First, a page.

Archive for October, 2012

Budhaditya Chattopadhyay: Dismantling a Sound Work in Six Easy Steps

Budhaditya Chattopadhyay


6-channel sound installation

October 20th – November 16th

The installation explores the artistic process involved in a sound composition. Not
merely deconstructive in approach, the installation rather incorporates review and
recapitulation of the process of composing that uses field recording as a material.
The installation thus acts as a decomposition of the finished work in order to
question over-determination in the end product of sound-based artworks. Primarily
considering sound as an artistic material of essentially ephemeral in nature, the
installation examines the trajectory of phenomenological development the work
possibly has gone through. As methodology, it disengages the six primary layers of
field recording materials used in the work. In doing so, the installation involves the
audience to experience the work in a process-oriented way. The multi-level sound
projection unwraps the work into its source material of field recording disembodied
in their inability to translate actual location onto augmented space of the gallery,
thereby remaining as visceral audio layers disposed to the audience as a speculative
structure of the work. Rather than contributing to the tradition of process art, the
installation stems out of a necessity to analyze, articulate and describe a sound-based
artwork from a phenomenological angle. The artist’s current academic involvement
with sound here works as a catalyst keeping the installation in a discursive state.

Budhaditya Chattopadhyay biography

Born in Birbhum, India, Budhaditya Chattopadhyay studied Cinema specializing in Audiography at national film-school SRFTI in Calcutta (2003-2006), and later received Master of Arts in New Media with an emphasis in Sound Art from Aarhus University, Denmark (2007-2009). Since studying at film-school, he has been involved with sound composition primarily as response to the visual supremacy over predominantly artificial construction of sound in Cinema; consequently, his critical engagement with an autonomous auditory practice develops into a body of work that consists of sound-based new media artworks processed in dialectical opposition to cinematic sound. His works have been exhibited at a number of venues and performed widely. In 2007 he has collaborated with Rijksakademie network to produce an archive of urban audio imageries for a series of curated shows; being a SARAI fellow in 2006, he has worked on a sound art project presenting the outcome at CSDS, New Delhi. Between 2009-2010, he has received a generous grant from Prince Claus Fund to collect audiovisual materials for producing a large-scale sound and video installation. He is recipient of the prestigious Arts Scholarship in 2011 from Charles Wallace India Trust London. He has been short-listed in the PRIX Phonurgia Nova 2010, and awarded with an Honorary Mention in PRIX Ars Electronica 2011. Currently he is engaged with a practice-based PhD project researching on the inter-relationship and cross-influences between cinema, digital media and sound art.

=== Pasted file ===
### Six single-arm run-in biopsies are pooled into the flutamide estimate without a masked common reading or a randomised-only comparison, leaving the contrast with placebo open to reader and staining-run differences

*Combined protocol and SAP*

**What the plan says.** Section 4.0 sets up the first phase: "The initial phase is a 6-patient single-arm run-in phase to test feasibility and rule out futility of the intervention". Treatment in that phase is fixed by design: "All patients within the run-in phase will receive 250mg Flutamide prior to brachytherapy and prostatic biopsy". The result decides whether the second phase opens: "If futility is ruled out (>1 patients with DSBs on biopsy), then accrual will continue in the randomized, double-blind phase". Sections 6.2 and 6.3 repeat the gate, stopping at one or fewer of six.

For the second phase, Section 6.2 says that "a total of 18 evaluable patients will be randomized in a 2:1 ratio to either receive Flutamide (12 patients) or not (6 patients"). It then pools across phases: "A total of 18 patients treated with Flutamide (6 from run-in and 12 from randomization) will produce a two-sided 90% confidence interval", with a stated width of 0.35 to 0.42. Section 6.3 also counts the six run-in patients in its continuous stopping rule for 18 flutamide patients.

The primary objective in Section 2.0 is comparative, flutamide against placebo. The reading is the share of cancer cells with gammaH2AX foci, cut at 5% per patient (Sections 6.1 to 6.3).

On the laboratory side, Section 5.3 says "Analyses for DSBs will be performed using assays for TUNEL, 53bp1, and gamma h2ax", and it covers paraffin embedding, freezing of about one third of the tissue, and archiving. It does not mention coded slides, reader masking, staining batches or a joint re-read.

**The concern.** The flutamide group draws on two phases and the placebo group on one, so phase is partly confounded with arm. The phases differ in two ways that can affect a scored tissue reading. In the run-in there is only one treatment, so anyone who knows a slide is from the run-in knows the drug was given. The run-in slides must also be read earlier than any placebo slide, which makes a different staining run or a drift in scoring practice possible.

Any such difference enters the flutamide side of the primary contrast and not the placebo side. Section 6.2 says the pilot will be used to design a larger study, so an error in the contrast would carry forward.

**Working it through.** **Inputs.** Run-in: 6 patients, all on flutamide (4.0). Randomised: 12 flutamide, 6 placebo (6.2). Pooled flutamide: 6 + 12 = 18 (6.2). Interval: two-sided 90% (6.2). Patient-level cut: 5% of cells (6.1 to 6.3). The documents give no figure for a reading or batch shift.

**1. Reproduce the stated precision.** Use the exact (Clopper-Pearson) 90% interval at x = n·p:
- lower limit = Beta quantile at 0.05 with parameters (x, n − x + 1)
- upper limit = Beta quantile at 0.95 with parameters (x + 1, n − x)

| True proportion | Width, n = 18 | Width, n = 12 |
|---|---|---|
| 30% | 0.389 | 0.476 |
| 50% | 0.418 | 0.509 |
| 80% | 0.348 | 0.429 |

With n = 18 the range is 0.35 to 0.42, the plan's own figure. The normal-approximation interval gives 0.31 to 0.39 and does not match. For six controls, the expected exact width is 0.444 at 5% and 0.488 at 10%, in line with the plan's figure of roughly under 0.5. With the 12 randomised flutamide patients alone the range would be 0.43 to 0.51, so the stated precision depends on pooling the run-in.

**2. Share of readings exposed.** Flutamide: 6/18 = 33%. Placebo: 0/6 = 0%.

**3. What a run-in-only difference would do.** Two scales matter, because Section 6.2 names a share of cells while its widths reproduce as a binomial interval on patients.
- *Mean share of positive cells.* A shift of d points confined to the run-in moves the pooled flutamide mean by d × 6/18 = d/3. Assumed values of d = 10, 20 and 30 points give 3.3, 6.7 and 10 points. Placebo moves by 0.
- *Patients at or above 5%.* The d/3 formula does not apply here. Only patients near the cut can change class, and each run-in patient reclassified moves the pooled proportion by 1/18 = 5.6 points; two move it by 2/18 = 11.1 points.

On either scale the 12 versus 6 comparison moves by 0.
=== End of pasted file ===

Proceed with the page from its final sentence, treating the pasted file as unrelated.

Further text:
In cooperation with:
Artists’ Association MUU

Akusmata at Resonanssi

AKUSMATA presentation at Resonanssi!

On Saturday October 6th 2012, a selection of Akusmata artists will be presented at Resonanssi event. The event will be held at Arthouse Cinema Niagara, Tampere. Professionals and students of film sound and music will meet each other in this third annual seminar. This year’s theme is ”Active sound”.

Akusmata program:

1. Dennis Tan: Harmonize (2012)
2. Kacper Ziemianin: Around the clock (2012)
3. Charlie  Morrow: Sound Glass Space (2012)
4. Janne Särkelä:  Ambient² (2012)
5. Petri Kuljuntausta: Black Groove (2012), video: Random Doctors & Klaustrofobia

All works in this concert were originally presented at Sound Art Gallery Akusmata. Many of these works are originally multichannel installations, so for this concert the artists reworked their piece and composed a special version of the work. Sound Art Gallery Akusmata is a gallery for Sound Art, Sound Installations, and sound-based Media Art and Video Art. The gallery also presents radiophonic, acousmatic and soundscape compositions. Akusmata opened its doors in February 2012 in Helsinki, Finland.